The renewed fight for abortion access has underlined internal Democratic tensions as progressives line up behind Cisneros and a handful of moderates come to Cuellar’s defense. On Thursday, Rep. Pramila Jayapal, chair of the Congressional Progressive Caucus, endorsed Cisneros. National abortion-rights groups such as Emily’s List have also thrown financial support behind her bid, booking television advertisements critical of Cuellar.

Cisneros has the backing of several other high-profile progressives in Congress, including Rep. Alexandria Ocasio-Cortez, D-N.Y., and Sens. Elizabeth Warren, D-Mass., and Bernie Sanders, I-Vt., who have made full-throated fundraising pitches on her behalf.


Cisneros fell short by 3.6 percentage points in her 2020 challenge to Cuellar, for whom she once interned. This time around, his campaign must contend with not only his record on abortion but also an FBI raid of his home and campaign office in February. Cuellar has promised he did nothing wrong, and his lawyer has said that although he was cooperating with the investigation, he was not the target of it.

Texas’ Democratic primary for attorney general has also placed abortion at its center, as both candidates pitch themselves as would-be defenders of abortion access against their Republican opponents, who are likely to be overwhelming favorites in November.

Rochelle Garza, a civil rights lawyer, is the front-runner in the race, having garnered more of the vote share in the primary than the other Democrat in the running, former Galveston Mayor Joe Jaworski. Garza called the office a “last stand” in protecting Texans from strict abortion laws.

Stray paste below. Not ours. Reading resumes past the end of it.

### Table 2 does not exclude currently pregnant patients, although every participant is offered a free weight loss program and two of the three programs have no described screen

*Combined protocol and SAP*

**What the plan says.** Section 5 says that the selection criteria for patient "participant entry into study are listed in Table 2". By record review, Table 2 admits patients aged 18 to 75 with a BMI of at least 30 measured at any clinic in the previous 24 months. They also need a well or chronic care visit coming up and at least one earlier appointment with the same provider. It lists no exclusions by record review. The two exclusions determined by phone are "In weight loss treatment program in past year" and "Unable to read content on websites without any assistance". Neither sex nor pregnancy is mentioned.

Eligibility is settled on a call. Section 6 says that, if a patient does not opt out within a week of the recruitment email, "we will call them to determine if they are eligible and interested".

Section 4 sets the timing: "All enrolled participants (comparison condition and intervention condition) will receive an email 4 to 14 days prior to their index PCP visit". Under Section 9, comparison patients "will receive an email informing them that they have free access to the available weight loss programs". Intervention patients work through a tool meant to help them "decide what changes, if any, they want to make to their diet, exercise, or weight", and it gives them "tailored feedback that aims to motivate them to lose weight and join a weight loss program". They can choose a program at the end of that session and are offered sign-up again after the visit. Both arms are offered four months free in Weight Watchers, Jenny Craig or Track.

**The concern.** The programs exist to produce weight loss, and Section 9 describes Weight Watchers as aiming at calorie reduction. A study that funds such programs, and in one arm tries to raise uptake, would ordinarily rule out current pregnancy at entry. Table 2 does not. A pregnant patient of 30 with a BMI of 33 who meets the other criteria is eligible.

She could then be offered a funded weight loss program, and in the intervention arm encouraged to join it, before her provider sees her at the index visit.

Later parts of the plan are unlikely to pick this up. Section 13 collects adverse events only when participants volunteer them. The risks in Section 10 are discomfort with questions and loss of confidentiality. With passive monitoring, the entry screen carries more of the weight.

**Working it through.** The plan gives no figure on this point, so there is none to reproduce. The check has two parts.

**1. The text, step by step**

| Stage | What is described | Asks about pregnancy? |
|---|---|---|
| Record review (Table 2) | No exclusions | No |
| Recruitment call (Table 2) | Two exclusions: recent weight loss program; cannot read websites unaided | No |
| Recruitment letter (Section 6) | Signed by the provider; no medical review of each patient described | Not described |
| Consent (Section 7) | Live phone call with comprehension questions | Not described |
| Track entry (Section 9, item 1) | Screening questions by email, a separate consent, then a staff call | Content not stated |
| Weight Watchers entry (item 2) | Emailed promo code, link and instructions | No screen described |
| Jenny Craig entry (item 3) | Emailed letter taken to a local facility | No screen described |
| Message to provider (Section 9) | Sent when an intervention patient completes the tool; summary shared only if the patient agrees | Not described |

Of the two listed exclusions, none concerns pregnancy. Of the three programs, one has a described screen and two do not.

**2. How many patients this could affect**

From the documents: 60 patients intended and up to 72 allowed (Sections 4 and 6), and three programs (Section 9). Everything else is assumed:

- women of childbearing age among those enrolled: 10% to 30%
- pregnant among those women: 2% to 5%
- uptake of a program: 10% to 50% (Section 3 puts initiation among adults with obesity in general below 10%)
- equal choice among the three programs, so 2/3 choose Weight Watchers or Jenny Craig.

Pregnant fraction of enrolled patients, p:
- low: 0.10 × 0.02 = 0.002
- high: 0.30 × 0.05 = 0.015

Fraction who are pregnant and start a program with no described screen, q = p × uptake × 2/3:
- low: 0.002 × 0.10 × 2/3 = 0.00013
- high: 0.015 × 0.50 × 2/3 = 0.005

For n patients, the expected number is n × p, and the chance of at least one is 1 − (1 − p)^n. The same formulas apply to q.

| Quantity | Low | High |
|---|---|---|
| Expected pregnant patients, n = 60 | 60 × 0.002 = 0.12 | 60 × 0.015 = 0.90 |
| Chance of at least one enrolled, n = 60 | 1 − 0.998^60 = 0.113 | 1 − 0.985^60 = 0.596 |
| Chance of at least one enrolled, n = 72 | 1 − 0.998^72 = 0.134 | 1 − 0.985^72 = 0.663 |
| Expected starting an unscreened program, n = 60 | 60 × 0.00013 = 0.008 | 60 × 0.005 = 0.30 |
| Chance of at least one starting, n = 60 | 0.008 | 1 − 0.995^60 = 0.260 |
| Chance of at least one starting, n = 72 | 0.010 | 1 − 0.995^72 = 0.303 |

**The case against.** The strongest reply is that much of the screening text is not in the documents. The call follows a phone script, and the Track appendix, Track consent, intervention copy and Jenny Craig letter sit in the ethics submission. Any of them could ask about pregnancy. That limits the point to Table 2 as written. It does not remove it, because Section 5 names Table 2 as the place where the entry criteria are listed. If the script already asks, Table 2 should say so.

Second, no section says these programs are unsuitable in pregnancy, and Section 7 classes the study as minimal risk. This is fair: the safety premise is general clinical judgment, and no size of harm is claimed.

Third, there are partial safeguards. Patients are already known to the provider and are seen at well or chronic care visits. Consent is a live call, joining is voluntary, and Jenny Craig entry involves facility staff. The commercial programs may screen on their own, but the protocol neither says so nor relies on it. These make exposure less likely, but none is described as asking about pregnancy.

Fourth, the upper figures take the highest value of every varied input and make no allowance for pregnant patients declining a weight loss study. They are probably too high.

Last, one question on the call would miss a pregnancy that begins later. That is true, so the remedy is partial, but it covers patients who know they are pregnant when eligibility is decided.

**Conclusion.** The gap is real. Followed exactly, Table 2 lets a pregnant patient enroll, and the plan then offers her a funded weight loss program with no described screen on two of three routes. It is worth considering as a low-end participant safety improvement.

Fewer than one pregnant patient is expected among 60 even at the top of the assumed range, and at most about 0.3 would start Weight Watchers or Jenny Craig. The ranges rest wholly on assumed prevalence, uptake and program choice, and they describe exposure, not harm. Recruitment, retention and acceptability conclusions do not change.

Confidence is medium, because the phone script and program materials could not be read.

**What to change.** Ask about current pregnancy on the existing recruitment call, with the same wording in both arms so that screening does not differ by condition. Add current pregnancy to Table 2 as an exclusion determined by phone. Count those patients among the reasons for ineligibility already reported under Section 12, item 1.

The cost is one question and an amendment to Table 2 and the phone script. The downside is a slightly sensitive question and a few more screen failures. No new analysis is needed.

Will Texas’ scandal-trailed attorney general prevail?

Cuellar is not the only candidate in Texas’ runoff elections on Tuesday who has been the subject of law enforcement scrutiny for the use of his office.

State Attorney General Ken Paxton was indicted and arrested in 2015 on still-pending charges of securities fraud. Former aides have said he violated state law by using the influence of his office to help a donor.

But he has maintained his viability in the Republican primary by pursuing a laundry list of conservative priorities, including defending an abortion law passed by the state last year and joining the push to criminalize transition care for transgender youths.


With the backing of Trump and relatively strong support from Texas Republicans, Paxton garnered a larger share of the vote in the March primary election than his second-round opponent, George P. Bush, the state’s land commissioner.

This article originally appeared in The New York Times.